Affective Meditation and the Invention of Medieval Compassion
Affective meditation on the Passion was one of the most
popular literary genres of the high and later Middle Ages.
Proliferating in a rich variety of forms, these lyrical,
impassioned, script-like texts in Latin and the vernacular had a
deceptively simple goal: to teach their readers how to feel. They
were thus instrumental in shaping and sustaining the wide-scale
shift in medieval Christian sensibility from fear of God to
compassion for the suffering Christ.
Affective Meditation and the Invention of Medieval
Compassion advances a new narrative for this broad cultural
change and the meditative writings that both generated and
reflected it. Sarah McNamer locates women as agents in the creation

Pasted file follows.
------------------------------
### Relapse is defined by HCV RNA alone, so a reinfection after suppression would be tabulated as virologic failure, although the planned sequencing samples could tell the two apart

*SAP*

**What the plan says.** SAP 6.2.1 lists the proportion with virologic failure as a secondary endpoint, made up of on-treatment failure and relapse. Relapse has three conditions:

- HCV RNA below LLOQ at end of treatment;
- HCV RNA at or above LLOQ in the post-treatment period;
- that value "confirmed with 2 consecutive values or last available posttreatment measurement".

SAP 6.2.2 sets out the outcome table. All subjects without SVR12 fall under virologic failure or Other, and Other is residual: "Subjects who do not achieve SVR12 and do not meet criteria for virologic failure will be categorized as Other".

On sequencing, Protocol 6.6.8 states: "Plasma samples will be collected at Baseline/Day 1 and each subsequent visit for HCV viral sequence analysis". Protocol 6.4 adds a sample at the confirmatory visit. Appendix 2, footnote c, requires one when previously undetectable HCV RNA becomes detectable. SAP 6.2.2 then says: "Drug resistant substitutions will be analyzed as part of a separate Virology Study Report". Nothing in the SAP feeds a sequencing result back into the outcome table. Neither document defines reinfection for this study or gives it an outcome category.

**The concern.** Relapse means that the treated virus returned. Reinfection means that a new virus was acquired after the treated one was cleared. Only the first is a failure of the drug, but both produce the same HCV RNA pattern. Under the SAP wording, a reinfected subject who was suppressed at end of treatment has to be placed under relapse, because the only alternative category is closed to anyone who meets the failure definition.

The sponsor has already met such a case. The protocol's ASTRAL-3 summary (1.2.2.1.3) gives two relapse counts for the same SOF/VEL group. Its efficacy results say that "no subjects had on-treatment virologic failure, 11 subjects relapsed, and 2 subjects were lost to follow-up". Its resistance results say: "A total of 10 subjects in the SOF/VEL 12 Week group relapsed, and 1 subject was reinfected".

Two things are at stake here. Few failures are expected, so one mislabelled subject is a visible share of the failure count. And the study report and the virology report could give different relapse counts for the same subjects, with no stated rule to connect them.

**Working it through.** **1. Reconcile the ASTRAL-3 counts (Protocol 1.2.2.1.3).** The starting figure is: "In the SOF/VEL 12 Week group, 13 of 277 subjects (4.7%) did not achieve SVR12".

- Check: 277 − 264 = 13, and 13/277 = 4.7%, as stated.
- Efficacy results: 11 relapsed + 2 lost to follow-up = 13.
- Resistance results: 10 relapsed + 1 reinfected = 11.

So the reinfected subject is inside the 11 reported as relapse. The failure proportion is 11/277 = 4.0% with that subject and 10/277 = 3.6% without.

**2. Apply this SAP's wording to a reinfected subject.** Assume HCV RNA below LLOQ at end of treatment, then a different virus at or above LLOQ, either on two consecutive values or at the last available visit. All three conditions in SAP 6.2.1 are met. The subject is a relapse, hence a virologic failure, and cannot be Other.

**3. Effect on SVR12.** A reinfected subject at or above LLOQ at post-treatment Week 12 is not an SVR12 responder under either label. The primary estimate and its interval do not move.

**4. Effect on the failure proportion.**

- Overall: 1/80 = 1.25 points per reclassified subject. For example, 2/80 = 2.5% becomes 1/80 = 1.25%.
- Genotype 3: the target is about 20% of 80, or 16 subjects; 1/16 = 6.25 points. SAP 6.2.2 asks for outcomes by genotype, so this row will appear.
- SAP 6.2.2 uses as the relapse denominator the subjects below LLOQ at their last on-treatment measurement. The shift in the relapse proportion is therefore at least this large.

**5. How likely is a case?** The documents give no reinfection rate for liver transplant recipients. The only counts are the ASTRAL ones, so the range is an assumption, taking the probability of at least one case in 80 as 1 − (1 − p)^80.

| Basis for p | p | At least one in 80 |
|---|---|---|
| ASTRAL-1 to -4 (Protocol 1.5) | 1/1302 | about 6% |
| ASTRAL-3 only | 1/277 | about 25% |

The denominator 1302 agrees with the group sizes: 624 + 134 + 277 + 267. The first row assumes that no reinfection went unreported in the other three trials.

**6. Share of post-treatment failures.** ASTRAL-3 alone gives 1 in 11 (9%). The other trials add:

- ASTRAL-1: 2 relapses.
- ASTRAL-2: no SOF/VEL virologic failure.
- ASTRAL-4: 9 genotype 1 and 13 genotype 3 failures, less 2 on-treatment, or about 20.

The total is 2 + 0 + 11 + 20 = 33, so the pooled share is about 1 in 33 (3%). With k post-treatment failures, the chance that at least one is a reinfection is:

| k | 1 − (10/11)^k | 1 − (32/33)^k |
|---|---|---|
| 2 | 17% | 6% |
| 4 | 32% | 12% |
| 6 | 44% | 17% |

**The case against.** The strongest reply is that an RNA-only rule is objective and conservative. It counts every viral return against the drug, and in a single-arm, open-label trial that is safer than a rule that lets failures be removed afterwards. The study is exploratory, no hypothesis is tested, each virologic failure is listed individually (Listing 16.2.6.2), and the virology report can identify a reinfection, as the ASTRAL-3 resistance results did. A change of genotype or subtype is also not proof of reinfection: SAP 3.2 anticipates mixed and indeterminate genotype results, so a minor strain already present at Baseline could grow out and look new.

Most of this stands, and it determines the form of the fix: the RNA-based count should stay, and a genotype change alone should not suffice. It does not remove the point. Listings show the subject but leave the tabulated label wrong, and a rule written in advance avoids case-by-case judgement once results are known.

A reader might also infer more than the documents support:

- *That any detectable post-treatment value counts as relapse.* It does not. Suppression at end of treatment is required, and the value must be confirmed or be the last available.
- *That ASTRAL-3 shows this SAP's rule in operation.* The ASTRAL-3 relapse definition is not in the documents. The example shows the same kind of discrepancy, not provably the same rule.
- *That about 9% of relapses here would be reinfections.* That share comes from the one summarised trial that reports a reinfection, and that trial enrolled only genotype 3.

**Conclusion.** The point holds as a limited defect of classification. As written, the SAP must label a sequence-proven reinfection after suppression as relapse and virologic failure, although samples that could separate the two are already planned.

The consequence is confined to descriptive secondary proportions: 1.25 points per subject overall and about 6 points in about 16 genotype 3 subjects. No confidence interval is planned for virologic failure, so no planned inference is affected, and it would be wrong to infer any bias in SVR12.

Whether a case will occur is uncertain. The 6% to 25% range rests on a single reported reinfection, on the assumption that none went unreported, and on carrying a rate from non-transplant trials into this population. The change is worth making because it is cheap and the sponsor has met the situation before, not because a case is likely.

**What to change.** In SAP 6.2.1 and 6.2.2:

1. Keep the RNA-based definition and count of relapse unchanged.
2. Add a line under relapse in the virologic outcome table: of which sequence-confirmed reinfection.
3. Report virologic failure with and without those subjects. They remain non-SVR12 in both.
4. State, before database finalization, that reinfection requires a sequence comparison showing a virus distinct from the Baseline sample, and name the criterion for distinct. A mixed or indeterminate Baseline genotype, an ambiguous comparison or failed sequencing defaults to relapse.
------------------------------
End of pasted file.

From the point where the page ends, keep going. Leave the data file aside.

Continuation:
of the earliest and most influential texts in the genre, from John
of Fécamp's Libellus to the Meditationes vitae
Christi, thus challenging current paradigms that cast the
compassionate affective mode as Anselmian or Franciscan in origin.
The early development of the genre in women's practices had a
powerful and lasting legacy. With special attention to Middle
English texts, including Nicholas Love's Mirror and a wide
range of Passion lyrics and laments, Affective Meditation and
the Invention of Medieval Compassion illuminates how these
scripts for the performance of prayer served to construct
compassion itself as an intimate and feminine emotion. To feel
compassion for Christ, in the private drama of the heart that these
texts stage, was to feel like a woman. This was an assumption about
emotion that proved historically consequential, McNamer
demonstrates, as she traces some of its legal, ethical, and social
functions in late medieval England.
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